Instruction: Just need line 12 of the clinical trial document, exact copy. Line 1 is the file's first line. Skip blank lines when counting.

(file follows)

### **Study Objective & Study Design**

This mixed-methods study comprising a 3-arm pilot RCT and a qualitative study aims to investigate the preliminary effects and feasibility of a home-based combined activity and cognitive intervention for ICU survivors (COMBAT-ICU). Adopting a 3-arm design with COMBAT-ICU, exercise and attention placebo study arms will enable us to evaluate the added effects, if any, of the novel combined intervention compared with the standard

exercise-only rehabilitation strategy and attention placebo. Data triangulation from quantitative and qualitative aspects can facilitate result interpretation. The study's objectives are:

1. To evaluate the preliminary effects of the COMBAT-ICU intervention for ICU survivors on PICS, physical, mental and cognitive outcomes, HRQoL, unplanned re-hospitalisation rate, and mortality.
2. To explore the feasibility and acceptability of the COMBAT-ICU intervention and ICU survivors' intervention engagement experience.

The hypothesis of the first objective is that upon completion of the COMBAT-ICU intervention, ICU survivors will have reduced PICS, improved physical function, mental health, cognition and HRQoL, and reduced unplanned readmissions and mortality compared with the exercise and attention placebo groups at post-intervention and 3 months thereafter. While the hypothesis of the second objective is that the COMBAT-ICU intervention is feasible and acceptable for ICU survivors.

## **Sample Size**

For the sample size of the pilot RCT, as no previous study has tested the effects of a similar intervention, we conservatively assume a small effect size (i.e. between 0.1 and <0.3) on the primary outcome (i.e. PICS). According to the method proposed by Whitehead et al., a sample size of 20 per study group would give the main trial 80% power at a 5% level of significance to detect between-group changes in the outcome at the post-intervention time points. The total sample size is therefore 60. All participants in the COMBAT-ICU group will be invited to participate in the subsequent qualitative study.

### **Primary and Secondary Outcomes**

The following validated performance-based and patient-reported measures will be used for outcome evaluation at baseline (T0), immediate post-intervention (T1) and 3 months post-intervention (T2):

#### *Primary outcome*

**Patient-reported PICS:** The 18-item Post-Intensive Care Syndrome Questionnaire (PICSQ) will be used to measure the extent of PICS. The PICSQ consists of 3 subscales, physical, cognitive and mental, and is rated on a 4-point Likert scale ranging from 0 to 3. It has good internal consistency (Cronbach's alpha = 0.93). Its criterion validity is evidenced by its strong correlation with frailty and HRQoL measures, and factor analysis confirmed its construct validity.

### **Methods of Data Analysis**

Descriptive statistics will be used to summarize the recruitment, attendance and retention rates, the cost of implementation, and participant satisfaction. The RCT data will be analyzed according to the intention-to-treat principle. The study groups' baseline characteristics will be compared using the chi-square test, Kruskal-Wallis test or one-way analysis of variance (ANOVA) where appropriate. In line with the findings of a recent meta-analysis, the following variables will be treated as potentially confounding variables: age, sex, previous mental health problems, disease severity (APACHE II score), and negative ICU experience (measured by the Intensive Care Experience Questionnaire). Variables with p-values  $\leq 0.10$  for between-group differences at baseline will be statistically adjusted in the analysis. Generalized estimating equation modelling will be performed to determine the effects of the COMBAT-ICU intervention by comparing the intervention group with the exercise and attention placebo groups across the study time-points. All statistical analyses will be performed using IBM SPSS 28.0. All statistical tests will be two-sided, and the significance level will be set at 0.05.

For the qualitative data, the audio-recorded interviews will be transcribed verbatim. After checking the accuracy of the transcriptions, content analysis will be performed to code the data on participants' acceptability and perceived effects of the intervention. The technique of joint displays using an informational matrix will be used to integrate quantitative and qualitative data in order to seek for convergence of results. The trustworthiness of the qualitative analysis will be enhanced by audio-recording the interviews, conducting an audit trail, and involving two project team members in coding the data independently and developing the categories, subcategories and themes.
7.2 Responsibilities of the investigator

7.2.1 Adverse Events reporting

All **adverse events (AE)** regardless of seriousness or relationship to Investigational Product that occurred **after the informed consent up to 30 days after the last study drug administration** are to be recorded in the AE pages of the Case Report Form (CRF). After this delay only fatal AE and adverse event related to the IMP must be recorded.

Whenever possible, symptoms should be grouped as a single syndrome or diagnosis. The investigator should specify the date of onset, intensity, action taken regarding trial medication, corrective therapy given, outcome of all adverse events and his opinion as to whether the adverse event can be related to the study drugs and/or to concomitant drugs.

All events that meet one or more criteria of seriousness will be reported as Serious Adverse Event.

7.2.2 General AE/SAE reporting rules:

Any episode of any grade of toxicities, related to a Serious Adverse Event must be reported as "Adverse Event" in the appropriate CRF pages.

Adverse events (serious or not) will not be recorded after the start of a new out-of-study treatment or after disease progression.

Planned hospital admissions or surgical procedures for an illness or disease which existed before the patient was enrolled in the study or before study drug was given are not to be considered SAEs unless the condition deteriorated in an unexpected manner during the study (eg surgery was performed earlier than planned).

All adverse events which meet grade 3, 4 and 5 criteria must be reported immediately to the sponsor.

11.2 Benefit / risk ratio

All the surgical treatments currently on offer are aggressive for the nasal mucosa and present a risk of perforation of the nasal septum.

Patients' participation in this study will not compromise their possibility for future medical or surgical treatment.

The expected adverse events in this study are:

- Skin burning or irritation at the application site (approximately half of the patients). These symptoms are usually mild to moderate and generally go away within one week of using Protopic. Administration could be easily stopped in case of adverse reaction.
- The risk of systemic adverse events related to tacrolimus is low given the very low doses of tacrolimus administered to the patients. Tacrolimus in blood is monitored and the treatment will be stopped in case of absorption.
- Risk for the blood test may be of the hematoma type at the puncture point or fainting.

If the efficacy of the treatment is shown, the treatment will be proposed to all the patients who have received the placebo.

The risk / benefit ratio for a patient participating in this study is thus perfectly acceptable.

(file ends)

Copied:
**Patient-reported PICS:** The 18-item Post-Intensive Care Syndrome Questionnaire (PICSQ) will be used to measure the extent of PICS. The PICSQ consists of 3 subscales, physical, cognitive and mental, and is rated on a 4-point Likert scale ranging from 0 to 3. It has good internal consistency (Cronbach's alpha = 0.93). Its criterion validity is evidenced by its strong correlation with frailty and HRQoL measures, and factor analysis confirmed its construct validity.